Mandalay

The Old Capital

Getting there

There is one flight from Bangkok to Mandalay everyday. Lately, that one flight has been completely full. Myanmar, which is also called Burma, is just opening to the western world  and tourism. 

It’s a short flight from Bangkok, less than two hours, to Mandalay. The route passes over multiple mountain ranges and so has the tendency to be a bit turbulent; our flight certainly was. There is one shuttle to town. It’s run by AirAsia, who also operates the flight. It takes about an hour and drops everyone in one spot by the corner of the moat. 

Mandalay

Some of the streets are paved in the city, and some aren’t. The restaurants serve vegetarian food almost exclusively. People in Myanmar are Buddhist, truly and strictly to the oldest form, Theravada Buddhism.  Among other things, this usually means people must eat a vegetarian diet.

Three star hotels stand to facilitate the many tourists now visiting with generators outside of each to keep the power on through the rolling blackouts. In the last three years, a sim card for a cell phone decreased in cost from $1500 to just under $2. Men wear longyi, a sarong of sorts and chew a deep red dyed chewing tobacco which stains the ground when they spit. Both men and women have painted faces. Thanaka is a bark, scraped and ground to a paste, and then painted onto the face to cool and protect from the sun. It’s not uncommon to see it painted on in streaks and patterns.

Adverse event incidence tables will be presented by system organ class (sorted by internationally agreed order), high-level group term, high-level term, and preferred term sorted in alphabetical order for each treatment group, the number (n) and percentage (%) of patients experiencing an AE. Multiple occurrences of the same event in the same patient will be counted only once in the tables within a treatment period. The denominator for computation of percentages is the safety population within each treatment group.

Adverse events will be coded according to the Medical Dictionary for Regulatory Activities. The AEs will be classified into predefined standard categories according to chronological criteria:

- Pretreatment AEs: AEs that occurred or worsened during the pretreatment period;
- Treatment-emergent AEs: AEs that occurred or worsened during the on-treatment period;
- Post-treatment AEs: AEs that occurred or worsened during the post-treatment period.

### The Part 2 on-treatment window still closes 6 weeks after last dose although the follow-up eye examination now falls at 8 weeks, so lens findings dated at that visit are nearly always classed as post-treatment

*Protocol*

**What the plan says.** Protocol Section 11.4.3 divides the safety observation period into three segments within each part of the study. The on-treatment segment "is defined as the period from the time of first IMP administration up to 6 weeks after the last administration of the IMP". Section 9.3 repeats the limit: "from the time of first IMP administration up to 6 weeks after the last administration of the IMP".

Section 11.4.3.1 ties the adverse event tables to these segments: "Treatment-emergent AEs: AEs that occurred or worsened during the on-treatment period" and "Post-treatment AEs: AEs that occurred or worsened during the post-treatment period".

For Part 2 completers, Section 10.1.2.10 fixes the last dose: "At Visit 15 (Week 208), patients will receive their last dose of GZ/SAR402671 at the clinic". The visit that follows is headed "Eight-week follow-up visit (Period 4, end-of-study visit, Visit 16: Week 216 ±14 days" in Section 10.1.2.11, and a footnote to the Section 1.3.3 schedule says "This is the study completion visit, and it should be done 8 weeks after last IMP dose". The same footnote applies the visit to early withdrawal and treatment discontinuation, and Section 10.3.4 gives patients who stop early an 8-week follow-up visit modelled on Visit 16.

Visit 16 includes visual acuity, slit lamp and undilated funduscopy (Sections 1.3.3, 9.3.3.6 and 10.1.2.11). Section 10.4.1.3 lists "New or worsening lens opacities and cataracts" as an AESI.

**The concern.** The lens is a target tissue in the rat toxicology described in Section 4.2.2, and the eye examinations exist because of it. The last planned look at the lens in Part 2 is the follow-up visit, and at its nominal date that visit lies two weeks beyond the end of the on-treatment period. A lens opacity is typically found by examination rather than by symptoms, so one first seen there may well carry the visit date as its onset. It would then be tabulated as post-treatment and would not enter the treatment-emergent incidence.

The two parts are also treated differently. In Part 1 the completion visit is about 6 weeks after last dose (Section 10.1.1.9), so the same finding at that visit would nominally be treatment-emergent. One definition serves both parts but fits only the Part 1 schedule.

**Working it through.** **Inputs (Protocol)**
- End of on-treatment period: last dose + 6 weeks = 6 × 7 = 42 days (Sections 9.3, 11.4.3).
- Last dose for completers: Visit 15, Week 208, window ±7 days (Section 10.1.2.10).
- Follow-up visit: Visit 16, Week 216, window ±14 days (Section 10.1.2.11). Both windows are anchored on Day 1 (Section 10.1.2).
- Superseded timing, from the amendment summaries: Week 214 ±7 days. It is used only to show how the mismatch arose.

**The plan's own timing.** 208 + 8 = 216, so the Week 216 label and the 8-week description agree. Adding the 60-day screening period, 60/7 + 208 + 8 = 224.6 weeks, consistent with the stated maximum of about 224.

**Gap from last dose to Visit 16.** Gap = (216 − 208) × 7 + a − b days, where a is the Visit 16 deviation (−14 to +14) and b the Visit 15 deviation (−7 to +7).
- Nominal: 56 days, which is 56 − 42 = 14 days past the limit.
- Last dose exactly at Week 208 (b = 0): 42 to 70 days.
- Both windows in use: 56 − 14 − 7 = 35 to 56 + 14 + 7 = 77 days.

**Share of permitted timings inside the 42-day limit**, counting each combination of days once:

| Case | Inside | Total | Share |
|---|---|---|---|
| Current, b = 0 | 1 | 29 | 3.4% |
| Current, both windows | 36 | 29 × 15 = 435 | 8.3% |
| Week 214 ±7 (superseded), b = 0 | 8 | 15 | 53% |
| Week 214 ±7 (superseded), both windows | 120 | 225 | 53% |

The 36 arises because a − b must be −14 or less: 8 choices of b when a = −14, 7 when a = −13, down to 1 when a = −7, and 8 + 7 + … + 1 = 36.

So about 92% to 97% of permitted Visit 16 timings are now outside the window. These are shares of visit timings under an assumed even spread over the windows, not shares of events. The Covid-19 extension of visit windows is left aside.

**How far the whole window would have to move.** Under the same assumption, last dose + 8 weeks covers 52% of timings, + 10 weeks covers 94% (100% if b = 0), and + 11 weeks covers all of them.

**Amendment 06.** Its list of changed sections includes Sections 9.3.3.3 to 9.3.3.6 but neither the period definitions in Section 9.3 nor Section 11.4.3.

Overnight a monsoon rolled in. It devastated parts of China but in Mandalay things kept going. To get from our hotel to the bus we had to wade through more than a foot of water. The levels were still rising. From the bus we watched the markets continue to operate on plastic tables and move up to the stoops of buildings. People continued to drive motorbikes and sometimes push them forward with their feet when the engines wouldn’t go. This is life in urban Myanmar; infrastructure, sparse as it is, can’t keep up with the forward motion of the people there. Limited access to clean water, education, healthcare, to all of the basics doesn’t stop them from persisting and pressing the status quo forward.